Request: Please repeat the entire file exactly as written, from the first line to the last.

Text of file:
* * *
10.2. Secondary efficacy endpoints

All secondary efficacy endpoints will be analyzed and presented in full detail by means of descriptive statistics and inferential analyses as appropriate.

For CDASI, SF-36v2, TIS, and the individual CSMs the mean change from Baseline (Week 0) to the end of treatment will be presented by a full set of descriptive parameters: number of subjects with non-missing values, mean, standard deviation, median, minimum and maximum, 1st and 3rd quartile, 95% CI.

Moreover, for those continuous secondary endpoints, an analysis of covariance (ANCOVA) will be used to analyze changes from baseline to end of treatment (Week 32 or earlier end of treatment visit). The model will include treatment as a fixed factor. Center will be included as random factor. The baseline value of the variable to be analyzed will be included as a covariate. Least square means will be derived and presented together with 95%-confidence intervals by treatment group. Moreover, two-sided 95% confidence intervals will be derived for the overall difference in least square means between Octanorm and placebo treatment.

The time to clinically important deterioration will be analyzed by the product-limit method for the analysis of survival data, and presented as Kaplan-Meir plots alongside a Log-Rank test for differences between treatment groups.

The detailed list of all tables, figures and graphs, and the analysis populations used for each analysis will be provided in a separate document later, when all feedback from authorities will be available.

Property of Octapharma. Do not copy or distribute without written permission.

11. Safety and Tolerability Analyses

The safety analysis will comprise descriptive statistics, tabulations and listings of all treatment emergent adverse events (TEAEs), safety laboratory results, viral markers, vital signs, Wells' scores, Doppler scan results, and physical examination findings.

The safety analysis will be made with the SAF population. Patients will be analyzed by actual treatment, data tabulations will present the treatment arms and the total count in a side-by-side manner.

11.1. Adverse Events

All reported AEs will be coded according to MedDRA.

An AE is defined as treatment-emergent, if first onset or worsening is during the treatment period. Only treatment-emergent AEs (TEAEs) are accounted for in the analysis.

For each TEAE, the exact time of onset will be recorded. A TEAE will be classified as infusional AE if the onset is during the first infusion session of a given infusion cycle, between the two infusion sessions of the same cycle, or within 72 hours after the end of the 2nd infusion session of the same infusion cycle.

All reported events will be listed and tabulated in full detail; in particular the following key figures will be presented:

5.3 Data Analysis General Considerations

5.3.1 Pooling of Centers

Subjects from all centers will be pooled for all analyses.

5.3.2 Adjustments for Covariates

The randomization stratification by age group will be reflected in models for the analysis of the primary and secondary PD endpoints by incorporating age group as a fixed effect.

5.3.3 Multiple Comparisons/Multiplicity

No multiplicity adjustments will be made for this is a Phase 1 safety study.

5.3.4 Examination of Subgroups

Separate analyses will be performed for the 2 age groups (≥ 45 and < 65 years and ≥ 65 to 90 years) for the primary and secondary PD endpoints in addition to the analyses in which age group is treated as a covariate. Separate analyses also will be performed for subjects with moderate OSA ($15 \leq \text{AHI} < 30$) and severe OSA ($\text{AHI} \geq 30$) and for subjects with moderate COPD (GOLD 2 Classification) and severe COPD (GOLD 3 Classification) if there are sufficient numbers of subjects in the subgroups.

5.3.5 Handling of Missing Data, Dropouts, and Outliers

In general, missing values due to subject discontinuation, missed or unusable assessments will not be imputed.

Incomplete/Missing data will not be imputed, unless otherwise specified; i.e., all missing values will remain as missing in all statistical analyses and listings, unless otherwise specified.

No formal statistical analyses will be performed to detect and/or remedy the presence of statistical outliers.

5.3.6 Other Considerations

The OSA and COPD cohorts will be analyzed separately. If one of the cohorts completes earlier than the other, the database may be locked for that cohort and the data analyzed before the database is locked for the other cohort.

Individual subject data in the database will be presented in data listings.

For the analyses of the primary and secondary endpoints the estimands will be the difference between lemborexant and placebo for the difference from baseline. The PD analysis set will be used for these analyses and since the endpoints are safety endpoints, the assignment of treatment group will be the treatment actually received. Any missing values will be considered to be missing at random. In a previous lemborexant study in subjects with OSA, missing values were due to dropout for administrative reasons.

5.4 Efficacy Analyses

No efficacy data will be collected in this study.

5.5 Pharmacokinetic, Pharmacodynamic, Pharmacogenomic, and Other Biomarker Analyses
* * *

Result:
10.2. Secondary efficacy endpoints

All secondary efficacy endpoints will be analyzed and presented in full detail by means of descriptive statistics and inferential analyses as appropriate.

For CDASI, SF-36v2, TIS, and the individual CSMs the mean change from Baseline (Week 0) to the end of treatment will be presented by a full set of descriptive parameters: number of subjects with non-missing values, mean, standard deviation, median, minimum and maximum, 1st and 3rd quartile, 95% CI.

Moreover, for those continuous secondary endpoints, an analysis of covariance (ANCOVA) will be used to analyze changes from baseline to end of treatment (Week 32 or earlier end of treatment visit). The model will include treatment as a fixed factor. Center will be included as random factor. The baseline value of the variable to be analyzed will be included as a covariate. Least square means will be derived and presented together with 95%-confidence intervals by treatment group. Moreover, two-sided 95% confidence intervals will be derived for the overall difference in least square means between Octanorm and placebo treatment.

The time to clinically important deterioration will be analyzed by the product-limit method for the analysis of survival data, and presented as Kaplan-Meir plots alongside a Log-Rank test for differences between treatment groups.

The detailed list of all tables, figures and graphs, and the analysis populations used for each analysis will be provided in a separate document later, when all feedback from authorities will be available.

Property of Octapharma. Do not copy or distribute without written permission.

11. Safety and Tolerability Analyses

The safety analysis will comprise descriptive statistics, tabulations and listings of all treatment emergent adverse events (TEAEs), safety laboratory results, viral markers, vital signs, Wells' scores, Doppler scan results, and physical examination findings.

The safety analysis will be made with the SAF population. Patients will be analyzed by actual treatment, data tabulations will present the treatment arms and the total count in a side-by-side manner.

11.1. Adverse Events

All reported AEs will be coded according to MedDRA.

An AE is defined as treatment-emergent, if first onset or worsening is during the treatment period. Only treatment-emergent AEs (TEAEs) are accounted for in the analysis.

For each TEAE, the exact time of onset will be recorded. A TEAE will be classified as infusional AE if the onset is during the first infusion session of a given infusion cycle, between the two infusion sessions of the same cycle, or within 72 hours after the end of the 2nd infusion session of the same infusion cycle.

All reported events will be listed and tabulated in full detail; in particular the following key figures will be presented:

5.3 Data Analysis General Considerations

5.3.1 Pooling of Centers

Subjects from all centers will be pooled for all analyses.

5.3.2 Adjustments for Covariates

The randomization stratification by age group will be reflected in models for the analysis of the primary and secondary PD endpoints by incorporating age group as a fixed effect.

5.3.3 Multiple Comparisons/Multiplicity

No multiplicity adjustments will be made for this is a Phase 1 safety study.

5.3.4 Examination of Subgroups

Separate analyses will be performed for the 2 age groups (≥ 45 and < 65 years and ≥ 65 to 90 years) for the primary and secondary PD endpoints in addition to the analyses in which age group is treated as a covariate. Separate analyses also will be performed for subjects with moderate OSA ($15 \leq \text{AHI} < 30$) and severe OSA ($\text{AHI} \geq 30$) and for subjects with moderate COPD (GOLD 2 Classification) and severe COPD (GOLD 3 Classification) if there are sufficient numbers of subjects in the subgroups.

5.3.5 Handling of Missing Data, Dropouts, and Outliers

In general, missing values due to subject discontinuation, missed or unusable assessments will not be imputed.

Incomplete/Missing data will not be imputed, unless otherwise specified; i.e., all missing values will remain as missing in all statistical analyses and listings, unless otherwise specified.

No formal statistical analyses will be performed to detect and/or remedy the presence of statistical outliers.

5.3.6 Other Considerations

The OSA and COPD cohorts will be analyzed separately. If one of the cohorts completes earlier than the other, the database may be locked for that cohort and the data analyzed before the database is locked for the other cohort.

Individual subject data in the database will be presented in data listings.

For the analyses of the primary and secondary endpoints the estimands will be the difference between lemborexant and placebo for the difference from baseline. The PD analysis set will be used for these analyses and since the endpoints are safety endpoints, the assignment of treatment group will be the treatment actually received. Any missing values will be considered to be missing at random. In a previous lemborexant study in subjects with OSA, missing values were due to dropout for administrative reasons.

5.4 Efficacy Analyses

No efficacy data will be collected in this study.

5.5 Pharmacokinetic, Pharmacodynamic, Pharmacogenomic, and Other Biomarker Analyses